Chris Dede, the Timothy E. Wirth Professor in Learning Technologies at Harvard’s Graduate School of Education, says that mobile devices can help schools move past a dated “industrial era” model of education and into a digital age in which students learn using multiple platforms. First, though, states and districts will have to reinvent their curriculum and the way it’s taught. “For a district to do this well, they have to look at how the device is going to help change the pedagogy,” he says. “It’s important to understand that the device itself isn’t the innovation. People can’t just digest worksheets and stick them on a cell phone and think that’s going to be some kind of breakthrough. Good curriculum has to be rethought—not so much transferred, but more creatively redesigned. It’s a question of our being willing to be creative and recognize the opportunities available, to look at this small computer as something that has new potential to redesign education.”

Facing Hurdles

While mobile learning devices have grown in popularity in recent years, Don Knezek, CEO of the International Society for Technology in Education, says the technology is still fairly new and changing quickly. Educators, he says, will need time to assess its benefits and limitations. “We’ve seen benefits in the classroom, but we’re still going to need to see a lot of development before [mobile learning devices] reach their full potential,” he says.

kids on radiator near windowDevelopers will need to work with school districts to design a variety of comprehensive and effective software applications to use with the mobile devices, Knezek says. Districts in turn will have to invest in teacher training.

Knezek believes the technology will explode within the next decade. “I think every student who doesn’t have access to a digital learning device in five years will be viewed as deprived,” he says.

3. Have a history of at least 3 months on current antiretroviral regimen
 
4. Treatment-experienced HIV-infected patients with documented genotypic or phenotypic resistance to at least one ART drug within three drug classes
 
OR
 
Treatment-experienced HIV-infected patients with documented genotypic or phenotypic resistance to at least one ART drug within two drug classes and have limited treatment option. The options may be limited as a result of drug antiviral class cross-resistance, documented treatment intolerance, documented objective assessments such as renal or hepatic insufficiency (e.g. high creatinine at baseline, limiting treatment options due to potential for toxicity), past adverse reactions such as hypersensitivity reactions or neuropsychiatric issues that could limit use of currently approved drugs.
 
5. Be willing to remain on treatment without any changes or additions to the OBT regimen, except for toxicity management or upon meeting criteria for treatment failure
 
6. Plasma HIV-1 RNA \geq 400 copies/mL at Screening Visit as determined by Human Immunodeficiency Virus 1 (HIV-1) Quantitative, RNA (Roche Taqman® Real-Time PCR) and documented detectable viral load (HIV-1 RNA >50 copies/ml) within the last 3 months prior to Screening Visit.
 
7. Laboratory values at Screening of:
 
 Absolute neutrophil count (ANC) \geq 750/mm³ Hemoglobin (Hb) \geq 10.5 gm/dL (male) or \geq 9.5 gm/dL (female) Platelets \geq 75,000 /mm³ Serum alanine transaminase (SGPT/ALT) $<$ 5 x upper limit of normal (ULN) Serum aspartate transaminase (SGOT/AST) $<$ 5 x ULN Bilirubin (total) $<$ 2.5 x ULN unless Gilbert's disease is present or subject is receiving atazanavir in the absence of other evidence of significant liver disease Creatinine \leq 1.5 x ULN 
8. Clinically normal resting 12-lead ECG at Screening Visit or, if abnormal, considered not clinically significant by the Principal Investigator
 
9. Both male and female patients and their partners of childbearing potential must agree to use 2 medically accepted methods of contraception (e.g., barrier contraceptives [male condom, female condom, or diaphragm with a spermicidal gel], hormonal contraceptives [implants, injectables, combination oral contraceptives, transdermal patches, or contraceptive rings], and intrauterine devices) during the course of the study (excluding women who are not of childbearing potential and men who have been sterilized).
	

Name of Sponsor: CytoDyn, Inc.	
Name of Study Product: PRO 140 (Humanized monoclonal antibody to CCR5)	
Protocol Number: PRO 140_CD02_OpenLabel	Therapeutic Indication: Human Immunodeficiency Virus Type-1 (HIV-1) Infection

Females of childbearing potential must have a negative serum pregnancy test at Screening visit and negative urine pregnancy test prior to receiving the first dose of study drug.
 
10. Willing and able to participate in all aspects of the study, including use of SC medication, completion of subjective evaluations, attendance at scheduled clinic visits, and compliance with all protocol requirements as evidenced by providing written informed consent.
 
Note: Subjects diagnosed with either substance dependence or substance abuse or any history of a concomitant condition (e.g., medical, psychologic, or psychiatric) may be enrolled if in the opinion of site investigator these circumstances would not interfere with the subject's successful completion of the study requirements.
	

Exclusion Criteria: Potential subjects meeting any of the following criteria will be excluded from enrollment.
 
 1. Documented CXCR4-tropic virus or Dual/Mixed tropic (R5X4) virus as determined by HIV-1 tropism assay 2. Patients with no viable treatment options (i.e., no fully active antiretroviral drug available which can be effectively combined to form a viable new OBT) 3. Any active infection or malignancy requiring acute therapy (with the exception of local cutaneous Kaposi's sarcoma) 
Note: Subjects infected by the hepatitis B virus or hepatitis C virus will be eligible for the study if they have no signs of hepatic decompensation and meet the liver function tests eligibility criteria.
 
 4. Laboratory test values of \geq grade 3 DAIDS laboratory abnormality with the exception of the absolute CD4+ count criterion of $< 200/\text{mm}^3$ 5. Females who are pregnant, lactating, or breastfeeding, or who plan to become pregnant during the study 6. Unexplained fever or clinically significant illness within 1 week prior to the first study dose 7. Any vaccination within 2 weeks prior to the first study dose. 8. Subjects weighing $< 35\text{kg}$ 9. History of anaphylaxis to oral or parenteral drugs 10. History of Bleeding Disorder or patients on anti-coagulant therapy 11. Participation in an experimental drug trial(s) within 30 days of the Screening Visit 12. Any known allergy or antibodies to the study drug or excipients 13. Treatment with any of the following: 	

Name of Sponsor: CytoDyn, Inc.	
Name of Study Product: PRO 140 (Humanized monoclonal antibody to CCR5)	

But for cash-strapped school districts struggling in a tough economy, investing in teacher training, mobile devices and pricey wireless plans can seem like a distant dream. Kyle Menchhofer, technology coordinator at St. Marys schools, says the district pays about $24.75 a year for each mobile device, which, when added up, can be costly for a struggling district. The district was forced to slash $3 million from its budget this year due to state funding cuts, but the school board still chose to keep the mobile learning program because of its various benefits, such as an increase in math scores and student engagement.

Elliot Soloway, a professor at the University of Michigan, co-developer of GoKnow and a DA columnist, believes mobile learning will need a combination of government funding, visionary school leadership, and a new curriculum before it can truly take hold in classrooms. “It has to start with the school principal and superintendent saying, ‘I want this in my school,’” he says. “If you value something, you’ll find the money for it.”

Future Funding

In one funding boost for schools, the Federal Communications Commission this school year launched an innovative pilot program that provides free wireless connections for school districts and libraries in 14 states. The project, called “Learning on-the-Go,” is aimed at giving participating K12 schools off-premise connections to the Internet to increase access to digital textbooks and other mobile learning devices. The program is providing a total of $9 million in funding for the participating schools and libraries.

kid at deskIn addition, the San Diego Unified School District has received a $1 million grant from the FCC under the program, which will help the district continue its major pilot program. For now, the district is integrating 24/7 online learning into its curriculum for all sixth-graders in 10 middle schools.

With the help of a $2.1 billion school improvement bond passed by voters in 2008, the district has issued 30,000 netbooks so students can access curriculum beyond school hours. District officials hope the technology will transform the learning experience in and out of the classroom.

Kelly Puente is a freelance writer based in Long Beach, Calif.